Poet Ross Gay finds delight even in difficult times

Ross Gay, author of "The book of Delights."
Ross Gay, author of "The Book of Delights."
Natasha Komoda | Courtesy of Agonquin Books

Let's face it: The snowy weather has made life a slog recently. Poet Ross Gay argues that in times like these when you come across something that lifts your heart a little, it's extra sweet.

He should know. He spent a year writing an essay every day about something that delighted him. More than 100 of them ended up in "The Book of Delights."

Ross Gay's "The Book of Delights."
"The Book of Delights" by Ross Gay.
Courtesy of Agonquin Books

Gay said he noticed after he finished all those essays on delightful topics, something pretty major was missing.

"I was like, 'Wait a second, I really didn't define this word,'" he said. The word was "delight" and even after writing about it daily for a year, even now, he uses an imprecise definition.

"It feels to me that it often involves an element of surprise or an element of 'I didn't know that,' or 'I didn't know that I knew that,' or 'I forgot that'" he said. "Or something [that is] sweet and reminds us of the good. It's a category of joy."

The book contains essays on things he saw in his garden and interactions with people he meets. There's even one about how people leave their possessions untended on Amtrak trains in a way Gay believes may not happen elsewhere. And sometimes it's just the unexpected, like in the essay "Bird Feeding."

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"How often do you get to see someone slow-dancing with a pigeon!" it reads. "And not 30 seconds later, walking toward Eighth, giggling at my good fortune, a tufted titmouse swooped by my head, landing on a wrought-iron gate, upon which a pedestrian walking past me immediately pulled from her snazzy jacket pocket a baggie of crumbs and the bird hopped directly into her hand, nuzzling the goodies intermittent with tweeting towards its new pal, the bird and woman both nodding at me gawking at them, smiling at my bafflement as though to say 'We are everywhere.'"

But "The Book of Delights" is not pollyannaish or saccharine. As the reader follows him through his year, he reveals details of his life as a biracial man in America.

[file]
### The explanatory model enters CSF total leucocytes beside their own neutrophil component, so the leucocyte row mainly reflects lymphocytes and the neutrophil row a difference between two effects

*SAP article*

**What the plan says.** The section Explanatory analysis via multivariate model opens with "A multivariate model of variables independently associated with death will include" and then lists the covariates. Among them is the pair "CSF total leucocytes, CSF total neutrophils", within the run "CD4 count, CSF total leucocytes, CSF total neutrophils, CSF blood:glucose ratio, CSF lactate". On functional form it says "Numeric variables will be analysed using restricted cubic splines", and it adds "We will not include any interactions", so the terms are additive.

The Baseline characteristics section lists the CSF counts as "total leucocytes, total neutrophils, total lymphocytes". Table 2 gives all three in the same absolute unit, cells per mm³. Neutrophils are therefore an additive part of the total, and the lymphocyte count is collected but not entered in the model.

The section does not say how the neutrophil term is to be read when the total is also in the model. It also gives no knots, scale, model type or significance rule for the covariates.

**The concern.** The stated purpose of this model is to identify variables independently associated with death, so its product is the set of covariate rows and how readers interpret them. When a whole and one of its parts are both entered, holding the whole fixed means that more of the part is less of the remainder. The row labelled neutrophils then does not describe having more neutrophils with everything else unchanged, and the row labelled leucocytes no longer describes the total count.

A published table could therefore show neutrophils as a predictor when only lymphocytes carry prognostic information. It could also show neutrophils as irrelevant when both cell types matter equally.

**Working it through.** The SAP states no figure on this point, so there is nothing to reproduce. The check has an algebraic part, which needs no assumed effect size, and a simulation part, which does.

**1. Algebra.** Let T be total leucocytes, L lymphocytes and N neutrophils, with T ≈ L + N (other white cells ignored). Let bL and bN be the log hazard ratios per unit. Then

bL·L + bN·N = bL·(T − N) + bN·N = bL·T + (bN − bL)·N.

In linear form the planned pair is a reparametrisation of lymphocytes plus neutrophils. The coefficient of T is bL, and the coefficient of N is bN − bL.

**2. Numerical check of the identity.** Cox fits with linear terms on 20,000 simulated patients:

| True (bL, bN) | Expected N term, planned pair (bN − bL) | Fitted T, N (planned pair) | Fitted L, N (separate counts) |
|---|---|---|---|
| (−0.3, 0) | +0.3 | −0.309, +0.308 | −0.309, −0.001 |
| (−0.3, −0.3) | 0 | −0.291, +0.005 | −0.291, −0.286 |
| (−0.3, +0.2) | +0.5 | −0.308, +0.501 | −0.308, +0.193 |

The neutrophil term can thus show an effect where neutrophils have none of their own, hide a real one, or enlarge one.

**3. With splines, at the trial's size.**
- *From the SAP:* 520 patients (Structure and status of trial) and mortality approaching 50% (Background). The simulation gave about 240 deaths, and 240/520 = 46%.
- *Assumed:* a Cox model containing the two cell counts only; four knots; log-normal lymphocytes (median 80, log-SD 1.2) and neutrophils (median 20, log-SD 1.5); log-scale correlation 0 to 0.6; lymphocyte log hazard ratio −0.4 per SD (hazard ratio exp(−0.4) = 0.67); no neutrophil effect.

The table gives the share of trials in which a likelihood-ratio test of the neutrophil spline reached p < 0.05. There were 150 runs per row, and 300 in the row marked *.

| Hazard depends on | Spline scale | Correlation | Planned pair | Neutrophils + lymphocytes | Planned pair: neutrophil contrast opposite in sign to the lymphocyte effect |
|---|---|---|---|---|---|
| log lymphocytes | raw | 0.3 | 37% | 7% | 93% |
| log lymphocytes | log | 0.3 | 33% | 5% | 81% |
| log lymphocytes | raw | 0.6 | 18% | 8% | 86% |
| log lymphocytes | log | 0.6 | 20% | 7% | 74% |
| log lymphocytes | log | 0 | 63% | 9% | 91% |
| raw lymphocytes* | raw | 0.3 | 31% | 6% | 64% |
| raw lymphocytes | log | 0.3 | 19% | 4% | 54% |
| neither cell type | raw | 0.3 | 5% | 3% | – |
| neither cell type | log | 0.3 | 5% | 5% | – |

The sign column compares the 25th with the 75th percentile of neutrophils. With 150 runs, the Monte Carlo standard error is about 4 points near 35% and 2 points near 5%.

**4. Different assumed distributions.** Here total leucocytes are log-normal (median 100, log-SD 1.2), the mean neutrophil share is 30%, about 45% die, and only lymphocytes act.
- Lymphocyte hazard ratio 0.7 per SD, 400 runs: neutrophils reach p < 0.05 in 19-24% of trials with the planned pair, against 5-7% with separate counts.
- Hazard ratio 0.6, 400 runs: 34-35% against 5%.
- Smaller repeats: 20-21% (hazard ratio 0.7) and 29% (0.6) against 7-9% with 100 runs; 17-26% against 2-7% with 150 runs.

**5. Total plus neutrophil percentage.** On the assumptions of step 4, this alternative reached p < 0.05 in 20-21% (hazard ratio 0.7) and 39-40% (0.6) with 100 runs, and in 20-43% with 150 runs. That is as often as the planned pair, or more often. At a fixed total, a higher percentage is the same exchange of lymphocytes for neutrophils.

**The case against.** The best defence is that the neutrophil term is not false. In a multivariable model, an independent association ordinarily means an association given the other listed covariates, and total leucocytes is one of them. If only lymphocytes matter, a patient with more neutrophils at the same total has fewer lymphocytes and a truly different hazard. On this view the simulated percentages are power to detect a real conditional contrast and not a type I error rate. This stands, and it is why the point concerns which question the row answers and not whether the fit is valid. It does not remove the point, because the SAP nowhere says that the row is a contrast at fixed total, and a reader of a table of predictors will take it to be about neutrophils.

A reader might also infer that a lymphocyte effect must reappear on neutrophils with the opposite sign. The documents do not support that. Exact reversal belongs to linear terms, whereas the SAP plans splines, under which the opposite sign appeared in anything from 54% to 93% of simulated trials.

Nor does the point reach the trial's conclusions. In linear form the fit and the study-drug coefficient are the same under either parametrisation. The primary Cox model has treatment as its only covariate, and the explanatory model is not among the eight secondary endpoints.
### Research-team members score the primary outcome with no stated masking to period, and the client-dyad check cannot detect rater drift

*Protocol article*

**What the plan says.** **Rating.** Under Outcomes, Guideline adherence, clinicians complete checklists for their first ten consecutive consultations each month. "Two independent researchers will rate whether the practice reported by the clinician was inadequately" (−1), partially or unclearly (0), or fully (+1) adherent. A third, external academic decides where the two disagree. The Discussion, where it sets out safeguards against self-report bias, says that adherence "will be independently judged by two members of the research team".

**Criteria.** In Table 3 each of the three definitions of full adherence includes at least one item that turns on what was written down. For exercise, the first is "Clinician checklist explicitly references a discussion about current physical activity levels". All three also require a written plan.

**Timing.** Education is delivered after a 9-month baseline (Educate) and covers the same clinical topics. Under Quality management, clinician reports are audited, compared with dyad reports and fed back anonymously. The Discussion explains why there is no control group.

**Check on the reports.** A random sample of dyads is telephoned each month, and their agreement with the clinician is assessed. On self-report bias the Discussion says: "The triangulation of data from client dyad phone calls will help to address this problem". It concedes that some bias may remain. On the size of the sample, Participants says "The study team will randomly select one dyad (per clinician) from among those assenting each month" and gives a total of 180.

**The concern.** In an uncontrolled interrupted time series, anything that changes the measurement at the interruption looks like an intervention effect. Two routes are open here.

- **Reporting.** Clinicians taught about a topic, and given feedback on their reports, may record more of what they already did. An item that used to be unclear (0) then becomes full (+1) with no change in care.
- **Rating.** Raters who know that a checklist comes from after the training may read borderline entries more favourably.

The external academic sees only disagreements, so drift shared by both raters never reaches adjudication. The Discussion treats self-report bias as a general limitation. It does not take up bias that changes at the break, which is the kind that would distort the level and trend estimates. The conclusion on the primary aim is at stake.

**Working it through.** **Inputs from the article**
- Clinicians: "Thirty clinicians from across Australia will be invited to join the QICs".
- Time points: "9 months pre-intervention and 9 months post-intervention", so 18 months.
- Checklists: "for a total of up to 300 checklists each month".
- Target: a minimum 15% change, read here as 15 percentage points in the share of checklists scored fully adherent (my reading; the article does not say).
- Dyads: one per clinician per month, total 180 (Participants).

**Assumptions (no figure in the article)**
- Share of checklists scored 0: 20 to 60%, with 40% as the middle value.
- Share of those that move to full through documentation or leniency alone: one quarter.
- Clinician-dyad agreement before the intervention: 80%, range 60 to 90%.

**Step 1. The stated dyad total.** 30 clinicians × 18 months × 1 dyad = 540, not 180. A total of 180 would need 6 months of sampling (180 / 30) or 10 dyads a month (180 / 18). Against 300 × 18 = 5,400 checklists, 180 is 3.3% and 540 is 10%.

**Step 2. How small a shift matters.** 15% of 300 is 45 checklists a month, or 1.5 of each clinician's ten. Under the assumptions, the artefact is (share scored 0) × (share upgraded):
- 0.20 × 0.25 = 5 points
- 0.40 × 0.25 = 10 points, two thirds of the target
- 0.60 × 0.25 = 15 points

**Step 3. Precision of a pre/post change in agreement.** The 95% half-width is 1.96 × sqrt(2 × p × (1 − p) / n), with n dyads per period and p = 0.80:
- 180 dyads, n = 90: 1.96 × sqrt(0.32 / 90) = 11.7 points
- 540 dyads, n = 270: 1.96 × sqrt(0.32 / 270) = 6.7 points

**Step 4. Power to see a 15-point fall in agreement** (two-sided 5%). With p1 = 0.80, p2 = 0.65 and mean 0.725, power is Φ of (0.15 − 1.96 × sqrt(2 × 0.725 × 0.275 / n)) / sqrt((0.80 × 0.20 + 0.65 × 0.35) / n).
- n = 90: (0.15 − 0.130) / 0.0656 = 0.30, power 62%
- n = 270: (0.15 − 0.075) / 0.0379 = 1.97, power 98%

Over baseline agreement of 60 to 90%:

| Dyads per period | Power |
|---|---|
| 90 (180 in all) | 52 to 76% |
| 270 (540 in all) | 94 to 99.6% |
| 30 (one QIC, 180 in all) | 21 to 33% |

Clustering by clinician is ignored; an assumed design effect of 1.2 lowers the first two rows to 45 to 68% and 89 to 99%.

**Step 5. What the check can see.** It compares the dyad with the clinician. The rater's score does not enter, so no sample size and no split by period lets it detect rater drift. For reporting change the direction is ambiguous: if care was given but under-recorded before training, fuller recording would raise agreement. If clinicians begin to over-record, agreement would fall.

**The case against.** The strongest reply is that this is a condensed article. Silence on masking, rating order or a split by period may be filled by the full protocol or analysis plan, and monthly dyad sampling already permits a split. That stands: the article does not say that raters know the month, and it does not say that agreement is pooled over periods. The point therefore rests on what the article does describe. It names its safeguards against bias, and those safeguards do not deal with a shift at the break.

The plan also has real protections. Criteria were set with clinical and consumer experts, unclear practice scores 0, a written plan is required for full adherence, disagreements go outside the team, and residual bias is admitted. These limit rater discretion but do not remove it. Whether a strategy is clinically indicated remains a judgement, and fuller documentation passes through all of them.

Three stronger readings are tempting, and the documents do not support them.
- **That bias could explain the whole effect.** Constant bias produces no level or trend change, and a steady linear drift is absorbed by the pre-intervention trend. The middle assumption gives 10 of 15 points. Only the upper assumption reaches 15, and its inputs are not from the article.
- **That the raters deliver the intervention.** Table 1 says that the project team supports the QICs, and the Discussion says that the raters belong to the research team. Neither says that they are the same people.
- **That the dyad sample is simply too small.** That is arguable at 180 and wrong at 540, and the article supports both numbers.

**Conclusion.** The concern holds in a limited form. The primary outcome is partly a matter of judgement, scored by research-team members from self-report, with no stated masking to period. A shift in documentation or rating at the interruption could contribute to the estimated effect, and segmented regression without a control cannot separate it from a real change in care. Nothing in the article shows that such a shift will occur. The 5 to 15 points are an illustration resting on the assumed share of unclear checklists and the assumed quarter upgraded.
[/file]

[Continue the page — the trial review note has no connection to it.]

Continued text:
"The labor of attending to my delight is evident," he said. "Like I am working hard to focus on this task I have set myself which is to notice something delightful in my life that day — and it is clear when there are times that it is not easy."

Each essay in "The Book of Delights" has its own focus, but he says there is an underlying theme.

"As a whole, I hope that this book is a kind of sustained meditation on — not only the potential but the fact of our persistent caretaking of one another," he said. "Like we are constantly in the presence of caretaking and tenderness."

For Gay, who lives in Philadelphia, Minnesota looms large. His mother grew up in Verndale, Minn., near Brainerd. When he was a boy, his family vacationed there for a month every summer at his grandparents. Verndale comes up a couple of times in the book.

"That little town, Verndale, Minn., is deeply in my whole sort of, the way I think of things, you know. Yeah, that's deep, deep in me, " he said.

When asked what he learned through his year-long exploration of delight, Gay said the value of writing every day for one thing. The other is that experiencing delight takes effort and grows with repetition.

"Attending to your delight is a muscle," he said. "It doesn't diminish the fact of our sorrows or anything like that. What it does is it makes the fact of our joy, of our delight, of our interdependence, more part of the field of our vision, the field of our experience."

By flexing this muscle, Gay says, we may find our lives are full of delight.

Ross Gay will read and discuss some of his essays at 7 p.m. Tuesday at the Magers and Quinn bookstore in Minneapolis. He will return to the Twin Cities in May to appear at the inaugural Wordplay Festival.